How to Be More Mindful in Your Relationship

Every interaction between you and your partner is an opportunity to be more in sync with one another. But when you aren’t practicing mindfulness, emotions and words can get away from you – and that is when relationships can suffer. Here are a few simple ways to practice mindfulness in your relationship.

What Is Mindfulness?

Mindfulness is focusing on the present while actively and calmly acknowledging and accepting your thoughts and feelings. When it comes to mindfulness in your relationship, it means being open with each other and creating an environment where both partners feel comfortable opening up and are compassionate, patient, and understanding with each other.

The Benefits of a Mindful Relationship

Becoming More Receptive

Being mindful entails being present. This allows you to listen to your partner and fully absorb what they are saying. With this type of active listening, your responses will be more thoughtful, with less room for miscommunication or misunderstanding.

Becoming More Aware

Focusing on multiple things at once while talking to your partner can lead to elevated emotions and arguments or confusion. Being more aware can ultimately grant you more patience – and a better outcome from your conversation.

Emotionally Regulating

If you are a reactive person, mindfulness can help immensely. Instead of getting caught up in your emotions, you can regulate them and produce clear and compassionate communication.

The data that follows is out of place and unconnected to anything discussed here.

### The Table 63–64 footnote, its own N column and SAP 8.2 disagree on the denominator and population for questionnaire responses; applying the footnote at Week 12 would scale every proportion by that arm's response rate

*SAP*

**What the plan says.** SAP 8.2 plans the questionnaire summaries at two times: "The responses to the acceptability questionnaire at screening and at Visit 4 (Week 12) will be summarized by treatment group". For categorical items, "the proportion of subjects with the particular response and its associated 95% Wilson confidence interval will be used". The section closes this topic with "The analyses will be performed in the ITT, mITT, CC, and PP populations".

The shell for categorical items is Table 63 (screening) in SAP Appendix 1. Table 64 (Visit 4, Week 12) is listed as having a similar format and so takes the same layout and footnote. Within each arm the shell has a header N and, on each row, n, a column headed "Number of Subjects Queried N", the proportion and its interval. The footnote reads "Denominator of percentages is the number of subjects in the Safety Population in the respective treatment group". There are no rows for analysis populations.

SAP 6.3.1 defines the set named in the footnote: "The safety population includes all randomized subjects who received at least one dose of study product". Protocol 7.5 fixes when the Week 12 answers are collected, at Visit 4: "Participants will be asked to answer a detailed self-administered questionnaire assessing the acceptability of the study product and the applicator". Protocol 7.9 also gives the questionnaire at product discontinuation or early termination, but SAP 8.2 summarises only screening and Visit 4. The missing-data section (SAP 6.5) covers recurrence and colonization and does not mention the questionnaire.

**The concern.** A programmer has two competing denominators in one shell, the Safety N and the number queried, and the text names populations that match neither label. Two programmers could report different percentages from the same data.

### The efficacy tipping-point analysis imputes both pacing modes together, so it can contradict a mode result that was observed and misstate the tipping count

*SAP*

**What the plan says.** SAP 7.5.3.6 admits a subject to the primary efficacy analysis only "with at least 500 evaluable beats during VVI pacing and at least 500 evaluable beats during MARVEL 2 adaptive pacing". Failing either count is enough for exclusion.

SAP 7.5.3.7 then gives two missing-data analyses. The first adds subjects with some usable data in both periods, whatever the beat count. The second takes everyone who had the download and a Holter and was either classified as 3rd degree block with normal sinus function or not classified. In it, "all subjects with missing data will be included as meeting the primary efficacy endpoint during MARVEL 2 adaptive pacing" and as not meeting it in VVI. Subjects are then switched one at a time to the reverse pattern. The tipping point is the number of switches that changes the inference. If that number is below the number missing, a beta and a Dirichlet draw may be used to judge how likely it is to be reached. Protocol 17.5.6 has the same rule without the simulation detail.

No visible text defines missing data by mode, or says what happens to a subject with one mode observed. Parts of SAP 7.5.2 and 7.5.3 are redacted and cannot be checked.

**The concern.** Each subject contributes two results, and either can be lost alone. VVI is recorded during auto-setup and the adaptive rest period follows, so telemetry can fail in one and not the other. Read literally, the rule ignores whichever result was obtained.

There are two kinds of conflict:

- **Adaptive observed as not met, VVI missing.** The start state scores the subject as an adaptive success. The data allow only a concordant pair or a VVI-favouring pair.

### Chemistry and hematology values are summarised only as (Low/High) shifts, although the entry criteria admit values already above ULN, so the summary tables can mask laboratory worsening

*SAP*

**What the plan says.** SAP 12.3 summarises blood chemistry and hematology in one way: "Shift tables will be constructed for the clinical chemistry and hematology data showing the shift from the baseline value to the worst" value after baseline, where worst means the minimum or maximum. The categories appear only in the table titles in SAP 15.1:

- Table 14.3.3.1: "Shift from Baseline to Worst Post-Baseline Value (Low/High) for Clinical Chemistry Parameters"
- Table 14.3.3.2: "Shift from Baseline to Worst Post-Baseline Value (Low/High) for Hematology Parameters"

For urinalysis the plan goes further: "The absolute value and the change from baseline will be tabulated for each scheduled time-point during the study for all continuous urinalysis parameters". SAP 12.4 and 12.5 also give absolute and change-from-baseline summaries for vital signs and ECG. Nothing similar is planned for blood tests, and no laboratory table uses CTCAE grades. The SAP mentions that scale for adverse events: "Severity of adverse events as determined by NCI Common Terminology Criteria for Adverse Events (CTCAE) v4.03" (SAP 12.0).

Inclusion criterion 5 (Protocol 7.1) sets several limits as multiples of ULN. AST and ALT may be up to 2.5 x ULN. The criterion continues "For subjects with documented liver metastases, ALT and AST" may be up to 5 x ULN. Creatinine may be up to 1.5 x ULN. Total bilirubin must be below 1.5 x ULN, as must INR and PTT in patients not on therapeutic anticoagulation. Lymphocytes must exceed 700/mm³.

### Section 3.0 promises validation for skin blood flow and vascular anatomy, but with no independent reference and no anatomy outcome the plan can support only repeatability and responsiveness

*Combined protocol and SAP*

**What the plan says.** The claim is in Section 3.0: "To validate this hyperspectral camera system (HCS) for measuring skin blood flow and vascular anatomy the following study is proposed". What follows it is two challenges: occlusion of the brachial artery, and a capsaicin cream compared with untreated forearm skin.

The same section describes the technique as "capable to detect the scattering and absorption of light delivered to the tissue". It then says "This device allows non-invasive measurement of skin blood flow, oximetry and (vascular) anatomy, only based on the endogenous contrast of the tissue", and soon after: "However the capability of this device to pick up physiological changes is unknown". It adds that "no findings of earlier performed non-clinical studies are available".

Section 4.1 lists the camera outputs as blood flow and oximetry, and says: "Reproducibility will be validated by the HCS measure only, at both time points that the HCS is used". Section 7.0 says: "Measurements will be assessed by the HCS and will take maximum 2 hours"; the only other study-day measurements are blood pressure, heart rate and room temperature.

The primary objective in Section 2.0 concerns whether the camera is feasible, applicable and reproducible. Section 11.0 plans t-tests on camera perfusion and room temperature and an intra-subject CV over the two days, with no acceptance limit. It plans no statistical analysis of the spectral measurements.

How to Practice Mindfulness in Your Relationship

Unfortunately, there is no rulebook on how to be the best, most mindful partner you can be. However, there are practices you can try on for size.

Practice Gratitude

Over time, partners often stop showing appreciation for one another like they did at the beginning of their relationship. Change the narrative and let your partner know how grateful you are for them and everything they do.

Be Kind

Kindness is contagious. When you practice kindness, you create positive connections within your relationship – which is always a good thing.


Remember to breathe! Actively loosen your jaw, shoulders, and neck while listening to remain in the present and be more open and receptive.

Focus on Similarities, Not Differences

Relationships are about fostering a greater sense of connection – and you can’t do that if you only focus on how you and your partner differ. Instead, notice what your similarities are. There’s a good chance you want the same things – to be loved, cared for, understood, etc.

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